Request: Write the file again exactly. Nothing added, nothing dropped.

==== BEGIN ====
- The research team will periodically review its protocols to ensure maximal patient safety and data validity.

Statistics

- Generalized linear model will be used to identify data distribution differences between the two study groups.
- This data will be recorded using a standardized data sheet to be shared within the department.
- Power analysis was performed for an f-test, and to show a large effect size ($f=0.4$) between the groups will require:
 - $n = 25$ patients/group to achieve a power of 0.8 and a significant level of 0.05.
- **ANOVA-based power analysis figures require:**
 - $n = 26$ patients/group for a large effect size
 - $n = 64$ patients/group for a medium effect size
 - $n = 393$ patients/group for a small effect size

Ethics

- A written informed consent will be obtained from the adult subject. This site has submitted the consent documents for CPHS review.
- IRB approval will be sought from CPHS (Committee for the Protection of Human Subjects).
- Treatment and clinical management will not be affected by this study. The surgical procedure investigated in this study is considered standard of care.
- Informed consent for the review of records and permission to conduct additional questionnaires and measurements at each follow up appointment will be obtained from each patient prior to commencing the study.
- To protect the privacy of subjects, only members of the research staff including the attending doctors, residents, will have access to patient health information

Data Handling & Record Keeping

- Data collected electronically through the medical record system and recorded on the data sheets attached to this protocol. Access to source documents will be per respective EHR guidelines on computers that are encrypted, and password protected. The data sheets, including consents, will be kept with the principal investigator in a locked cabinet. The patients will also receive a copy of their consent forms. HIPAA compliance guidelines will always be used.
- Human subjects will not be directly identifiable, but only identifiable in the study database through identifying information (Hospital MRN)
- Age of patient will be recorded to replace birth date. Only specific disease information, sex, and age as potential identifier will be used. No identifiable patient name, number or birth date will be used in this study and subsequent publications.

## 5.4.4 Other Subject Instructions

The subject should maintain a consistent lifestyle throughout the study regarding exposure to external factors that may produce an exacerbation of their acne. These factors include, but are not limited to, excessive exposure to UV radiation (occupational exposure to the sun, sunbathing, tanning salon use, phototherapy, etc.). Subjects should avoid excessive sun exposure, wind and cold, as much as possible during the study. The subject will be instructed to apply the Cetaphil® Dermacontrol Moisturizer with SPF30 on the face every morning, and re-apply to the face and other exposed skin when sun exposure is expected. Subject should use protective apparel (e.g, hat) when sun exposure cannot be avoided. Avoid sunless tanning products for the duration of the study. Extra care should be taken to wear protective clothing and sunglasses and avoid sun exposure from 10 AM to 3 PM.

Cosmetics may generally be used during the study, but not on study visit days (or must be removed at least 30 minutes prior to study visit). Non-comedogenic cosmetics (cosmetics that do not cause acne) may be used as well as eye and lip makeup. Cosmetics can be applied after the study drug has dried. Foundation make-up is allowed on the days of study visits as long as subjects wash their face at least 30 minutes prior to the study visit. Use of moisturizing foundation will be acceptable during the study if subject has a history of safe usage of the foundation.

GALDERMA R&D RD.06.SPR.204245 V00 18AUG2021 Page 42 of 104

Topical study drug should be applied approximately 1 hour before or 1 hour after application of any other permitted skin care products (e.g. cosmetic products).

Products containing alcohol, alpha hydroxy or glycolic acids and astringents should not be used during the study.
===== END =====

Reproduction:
- The research team will periodically review its protocols to ensure maximal patient safety and data validity.

Statistics

- Generalized linear model will be used to identify data distribution differences between the two study groups.
- This data will be recorded using a standardized data sheet to be shared within the department.
- Power analysis was performed for an f-test, and to show a large effect size ($f=0.4$) between the groups will require:
 - $n = 25$ patients/group to achieve a power of 0.8 and a significant level of 0.05.
- **ANOVA-based power analysis figures require:**
 - $n = 26$ patients/group for a large effect size
 - $n = 64$ patients/group for a medium effect size
 - $n = 393$ patients/group for a small effect size

Ethics

- A written informed consent will be obtained from the adult subject. This site has submitted the consent documents for CPHS review.
- IRB approval will be sought from CPHS (Committee for the Protection of Human Subjects).
- Treatment and clinical management will not be affected by this study. The surgical procedure investigated in this study is considered standard of care.
- Informed consent for the review of records and permission to conduct additional questionnaires and measurements at each follow up appointment will be obtained from each patient prior to commencing the study.
- To protect the privacy of subjects, only members of the research staff including the attending doctors, residents, will have access to patient health information

Data Handling & Record Keeping

- Data collected electronically through the medical record system and recorded on the data sheets attached to this protocol. Access to source documents will be per respective EHR guidelines on computers that are encrypted, and password protected. The data sheets, including consents, will be kept with the principal investigator in a locked cabinet. The patients will also receive a copy of their consent forms. HIPAA compliance guidelines will always be used.
- Human subjects will not be directly identifiable, but only identifiable in the study database through identifying information (Hospital MRN)
- Age of patient will be recorded to replace birth date. Only specific disease information, sex, and age as potential identifier will be used. No identifiable patient name, number or birth date will be used in this study and subsequent publications.

## 5.4.4 Other Subject Instructions

The subject should maintain a consistent lifestyle throughout the study regarding exposure to external factors that may produce an exacerbation of their acne. These factors include, but are not limited to, excessive exposure to UV radiation (occupational exposure to the sun, sunbathing, tanning salon use, phototherapy, etc.). Subjects should avoid excessive sun exposure, wind and cold, as much as possible during the study. The subject will be instructed to apply the Cetaphil® Dermacontrol Moisturizer with SPF30 on the face every morning, and re-apply to the face and other exposed skin when sun exposure is expected. Subject should use protective apparel (e.g, hat) when sun exposure cannot be avoided. Avoid sunless tanning products for the duration of the study. Extra care should be taken to wear protective clothing and sunglasses and avoid sun exposure from 10 AM to 3 PM.

Cosmetics may generally be used during the study, but not on study visit days (or must be removed at least 30 minutes prior to study visit). Non-comedogenic cosmetics (cosmetics that do not cause acne) may be used as well as eye and lip makeup. Cosmetics can be applied after the study drug has dried. Foundation make-up is allowed on the days of study visits as long as subjects wash their face at least 30 minutes prior to the study visit. Use of moisturizing foundation will be acceptable during the study if subject has a history of safe usage of the foundation.

GALDERMA R&D RD.06.SPR.204245 V00 18AUG2021 Page 42 of 104

Topical study drug should be applied approximately 1 hour before or 1 hour after application of any other permitted skin care products (e.g. cosmetic products).

Products containing alcohol, alpha hydroxy or glycolic acids and astringents should not be used during the study.